In Plato’s perfect Republic, children would be “taken to a pen or fold and raised by nurses…the process of suckling shall not be protracted too long; and the mothers will have no getting up at night or other trouble.” Plato’s Republic had parents without parenthood.
Israeli Zionists in the early Twentieth Century thought the burden of childrearing and homemaking was the cause of gender inequality. They emulated Plato’s Utopian form of childrearing in their communes and tried to eliminate parenthood. Similarly, royalty and the wealthy usually have hired others to care for their children.
The motif of delegating parenting now permeates the United States, although it is encountering resistance from those who prize close relationships with their children. This resistance by parents and grandparents led ultimately to abolishing the separation of parents and children in kibbutzim. Today kibbutzim support parenthood with long parental leaves and accommodation of the work place to family living. The society that once attempted to abolish parenthood became a strong advocate of parenthood because after decades it saw that the lack of attachment bonding during early life produced adults who lacked empathy for, and the ability to sustain committed relationships with, others.
Parenthood generally is not accorded a high value in the United States. Having a baby is a status symbol…caring for one is not. Having a parent in itself means nothing to babies, children and adolescents. Competent parents who can handle the responsibilities of parenthood mean everything to them.
Unlike other Western nations, the United States does not recognize the economic value of parenthood. Many parents are diverted from childrearing to paid employment either by choice or by necessity in welfare-to-work programs. In fact, competent parents contribute $1.4 million to our economy for each of their children who becomes a productive worker. Incompetent parents cost our economy $2.8 million for each child they damage by neglect and/or abuse.
The disparagement of parenthood is felt particularly strongly by adults who place parenthood above employment away from home during their children’s early lives. The term “working women and men” refers to people who are employed away from home and implies that homemaking is not work or is less important than paid work.
In the United States, childcare is regarded as a marketable educational function rather than as a fulfilling developmental experience for adults and children as it is in other Western nations that support parenthood through paid family leaves and other benefits. Hiring non-parents to care for children creates jobs.
Our society also is imbued with materialistic beliefs that encourage parents to seek alternatives to caring for their children. One widely held belief is that both parents should be employed away from home on a full-time basis in order to generate enough income to pay for high quality childcare along with luxury goods and services.
Most importantly, our society doesn’t recognize parenthood as a career. It doesn’t formally acknowledge that childrearing is skilled, hands-on work in which parents and children bond and grow together. It automatically awards full parental rights to any genetic parent regardless of age or ability until the child is damaged by the parent’s neglect or abuse and parental rights are terminated by a court.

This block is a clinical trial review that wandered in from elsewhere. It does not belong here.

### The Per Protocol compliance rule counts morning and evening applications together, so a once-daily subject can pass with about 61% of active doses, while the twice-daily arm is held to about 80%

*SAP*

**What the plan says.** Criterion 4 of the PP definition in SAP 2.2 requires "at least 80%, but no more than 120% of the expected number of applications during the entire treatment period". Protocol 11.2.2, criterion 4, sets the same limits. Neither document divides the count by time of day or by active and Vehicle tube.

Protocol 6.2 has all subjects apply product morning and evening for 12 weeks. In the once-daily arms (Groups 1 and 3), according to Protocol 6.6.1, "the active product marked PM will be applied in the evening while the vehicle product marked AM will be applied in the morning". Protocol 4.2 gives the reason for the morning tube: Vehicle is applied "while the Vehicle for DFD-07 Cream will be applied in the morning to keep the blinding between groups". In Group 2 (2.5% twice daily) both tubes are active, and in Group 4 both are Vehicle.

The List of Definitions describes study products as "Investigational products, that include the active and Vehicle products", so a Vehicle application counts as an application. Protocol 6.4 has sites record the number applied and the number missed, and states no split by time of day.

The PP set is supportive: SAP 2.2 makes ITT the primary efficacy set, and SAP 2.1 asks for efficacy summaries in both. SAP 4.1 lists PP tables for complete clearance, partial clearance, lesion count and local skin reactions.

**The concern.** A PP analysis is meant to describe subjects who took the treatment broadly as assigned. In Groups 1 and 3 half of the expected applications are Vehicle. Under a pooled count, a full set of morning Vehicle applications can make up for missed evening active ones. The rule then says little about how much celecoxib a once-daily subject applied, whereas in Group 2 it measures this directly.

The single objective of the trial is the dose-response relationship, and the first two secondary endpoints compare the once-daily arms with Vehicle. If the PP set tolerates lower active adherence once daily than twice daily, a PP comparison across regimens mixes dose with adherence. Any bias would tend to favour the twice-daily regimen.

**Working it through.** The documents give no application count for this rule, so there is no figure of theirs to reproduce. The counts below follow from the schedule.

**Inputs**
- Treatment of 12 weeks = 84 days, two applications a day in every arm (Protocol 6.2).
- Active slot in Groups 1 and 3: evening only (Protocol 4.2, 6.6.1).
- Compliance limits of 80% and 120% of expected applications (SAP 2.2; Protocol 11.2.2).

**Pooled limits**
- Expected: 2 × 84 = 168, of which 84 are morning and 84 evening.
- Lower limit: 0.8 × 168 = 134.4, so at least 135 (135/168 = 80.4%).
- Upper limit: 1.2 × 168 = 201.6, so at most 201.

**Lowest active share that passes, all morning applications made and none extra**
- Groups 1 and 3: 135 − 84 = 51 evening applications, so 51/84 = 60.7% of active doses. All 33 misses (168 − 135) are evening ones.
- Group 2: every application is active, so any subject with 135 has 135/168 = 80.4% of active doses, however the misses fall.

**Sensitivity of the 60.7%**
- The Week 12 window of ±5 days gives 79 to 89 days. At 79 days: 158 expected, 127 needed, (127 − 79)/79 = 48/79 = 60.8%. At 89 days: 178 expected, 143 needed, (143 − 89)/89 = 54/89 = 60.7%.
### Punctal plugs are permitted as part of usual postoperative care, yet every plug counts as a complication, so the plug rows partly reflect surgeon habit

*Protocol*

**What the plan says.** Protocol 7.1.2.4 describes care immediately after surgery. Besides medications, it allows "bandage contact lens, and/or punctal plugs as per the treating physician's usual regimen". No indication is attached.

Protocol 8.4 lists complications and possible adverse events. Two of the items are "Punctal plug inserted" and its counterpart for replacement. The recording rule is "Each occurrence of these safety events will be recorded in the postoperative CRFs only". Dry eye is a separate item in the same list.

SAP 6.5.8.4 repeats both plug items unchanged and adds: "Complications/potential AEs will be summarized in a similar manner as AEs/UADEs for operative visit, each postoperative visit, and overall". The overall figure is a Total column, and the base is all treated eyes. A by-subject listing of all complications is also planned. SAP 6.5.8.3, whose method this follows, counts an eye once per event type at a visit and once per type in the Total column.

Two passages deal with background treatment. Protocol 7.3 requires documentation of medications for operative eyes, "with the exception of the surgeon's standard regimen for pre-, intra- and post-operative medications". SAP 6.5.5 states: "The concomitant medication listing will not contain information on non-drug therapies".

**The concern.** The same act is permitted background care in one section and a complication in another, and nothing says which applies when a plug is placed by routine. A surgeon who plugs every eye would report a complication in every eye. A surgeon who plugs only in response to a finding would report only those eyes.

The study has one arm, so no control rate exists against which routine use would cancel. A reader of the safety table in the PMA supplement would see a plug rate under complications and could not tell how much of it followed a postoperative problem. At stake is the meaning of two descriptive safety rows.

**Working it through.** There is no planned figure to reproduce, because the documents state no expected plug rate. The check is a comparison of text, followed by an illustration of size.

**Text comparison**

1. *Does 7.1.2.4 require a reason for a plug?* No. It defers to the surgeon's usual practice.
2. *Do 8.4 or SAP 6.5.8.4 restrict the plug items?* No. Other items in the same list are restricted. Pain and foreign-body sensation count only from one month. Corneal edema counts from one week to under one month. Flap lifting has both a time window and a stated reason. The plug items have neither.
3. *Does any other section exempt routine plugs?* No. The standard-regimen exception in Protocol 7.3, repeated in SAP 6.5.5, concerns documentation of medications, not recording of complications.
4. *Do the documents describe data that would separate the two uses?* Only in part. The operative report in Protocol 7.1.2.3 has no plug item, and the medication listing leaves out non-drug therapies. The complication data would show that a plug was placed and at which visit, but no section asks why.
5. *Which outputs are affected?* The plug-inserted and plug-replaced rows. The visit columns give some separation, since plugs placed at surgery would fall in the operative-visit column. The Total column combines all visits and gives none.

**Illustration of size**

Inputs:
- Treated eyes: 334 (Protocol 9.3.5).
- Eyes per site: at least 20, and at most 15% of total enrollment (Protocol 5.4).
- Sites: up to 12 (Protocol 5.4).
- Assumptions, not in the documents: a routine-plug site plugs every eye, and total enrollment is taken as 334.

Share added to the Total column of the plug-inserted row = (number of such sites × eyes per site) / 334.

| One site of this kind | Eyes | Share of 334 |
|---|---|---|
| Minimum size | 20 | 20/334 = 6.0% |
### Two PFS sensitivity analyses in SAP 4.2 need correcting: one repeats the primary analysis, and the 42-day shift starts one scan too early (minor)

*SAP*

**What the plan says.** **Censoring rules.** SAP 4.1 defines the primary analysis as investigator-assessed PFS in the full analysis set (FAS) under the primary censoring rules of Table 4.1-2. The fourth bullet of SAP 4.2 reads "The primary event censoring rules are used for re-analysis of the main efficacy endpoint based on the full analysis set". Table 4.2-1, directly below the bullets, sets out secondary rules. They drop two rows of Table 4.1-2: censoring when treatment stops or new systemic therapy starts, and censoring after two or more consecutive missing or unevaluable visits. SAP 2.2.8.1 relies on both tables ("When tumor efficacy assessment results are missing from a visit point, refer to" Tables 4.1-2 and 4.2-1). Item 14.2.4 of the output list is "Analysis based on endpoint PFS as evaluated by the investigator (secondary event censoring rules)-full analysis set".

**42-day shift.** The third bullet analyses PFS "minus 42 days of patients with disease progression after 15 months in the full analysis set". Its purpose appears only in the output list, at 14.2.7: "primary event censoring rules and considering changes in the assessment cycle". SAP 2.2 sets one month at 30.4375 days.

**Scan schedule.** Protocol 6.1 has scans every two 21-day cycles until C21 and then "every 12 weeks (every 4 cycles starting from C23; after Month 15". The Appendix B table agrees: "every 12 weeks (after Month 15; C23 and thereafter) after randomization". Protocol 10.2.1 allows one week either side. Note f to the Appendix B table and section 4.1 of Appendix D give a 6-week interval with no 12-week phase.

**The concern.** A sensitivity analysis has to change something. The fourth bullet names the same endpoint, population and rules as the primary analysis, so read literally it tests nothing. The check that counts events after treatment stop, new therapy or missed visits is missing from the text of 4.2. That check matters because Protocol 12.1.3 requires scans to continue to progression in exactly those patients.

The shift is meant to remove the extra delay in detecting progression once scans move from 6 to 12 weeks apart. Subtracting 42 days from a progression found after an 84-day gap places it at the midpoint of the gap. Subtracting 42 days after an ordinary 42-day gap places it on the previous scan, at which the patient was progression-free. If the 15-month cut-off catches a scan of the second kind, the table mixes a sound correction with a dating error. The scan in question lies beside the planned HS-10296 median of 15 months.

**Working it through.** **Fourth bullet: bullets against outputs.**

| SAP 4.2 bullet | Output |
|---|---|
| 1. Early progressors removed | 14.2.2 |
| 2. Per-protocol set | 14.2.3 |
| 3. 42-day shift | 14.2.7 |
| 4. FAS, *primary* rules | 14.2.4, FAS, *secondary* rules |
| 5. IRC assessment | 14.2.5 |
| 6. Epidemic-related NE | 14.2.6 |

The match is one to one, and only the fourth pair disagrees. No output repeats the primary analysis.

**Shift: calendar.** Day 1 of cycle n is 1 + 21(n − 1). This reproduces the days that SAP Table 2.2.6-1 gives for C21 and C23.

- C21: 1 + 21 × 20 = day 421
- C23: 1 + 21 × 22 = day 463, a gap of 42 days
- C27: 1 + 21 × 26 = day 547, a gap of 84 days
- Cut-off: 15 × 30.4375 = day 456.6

Nonetheless, parenthood is a lifelong career. For most parents, parenthood is just as important as a paid career if not more so. This is especially evident during a parent’s later years. Louis Terman’s Stanford study of eminent women and men found that, as they looked back on their lives, they valued family relationships over their professional careers.
Our society doesn’t formally articulate parenthood standards except for adoptive and foster parents and for the adoption of pets. However, our culture does hold expectations for people who give birth to a child. The vast majority of children are raised by parents who fulfill these cultural expectations by building and maintaining parent-child bonds, but an increasing number are not.
Adults who didn’t have caring, intimate relationships with their parents find sustaining committed relationships difficult, including with spouses and offspring. Because committed relationships and teamwork are vital to our society’s integrity and prosperity, we must articulate our cultural expectations of parenthood, the source of committed relationships. Our implicit cultural expectations codified in child abuse and neglect statutes include a child’s right to competent parents.
Plato’s idea of raising children away from their parents was not realized in ancient Greece. It failed in all subsequent childrearing experiments from the Israeli kibbutzim to the People’s Republic of China. Even the wealthy who delegated childrearing often do not have rewarding family relationships. Still, Plato’s ideal is taking hold in the United States.
In the long run, parenthood is more important to our society than paid vocations. Competent parents produce our citizens and workers. Parenthood is the career that benefits everyone.
Parents need an effective political voice to ensure that parenthood is valued in the United States. An “American Association of Parents” could be that voice.
Dr. Jack Westman develops public policies to give every child the chance to become a productive citizen. During decades as a psychiatrist and professor, he has maintained a focus on strengthening families. Currently, he is a family lobbyist and author of Parent Power: The Key to America’s Prosperity. www.jackwestman.com and www.americasparentpower.com.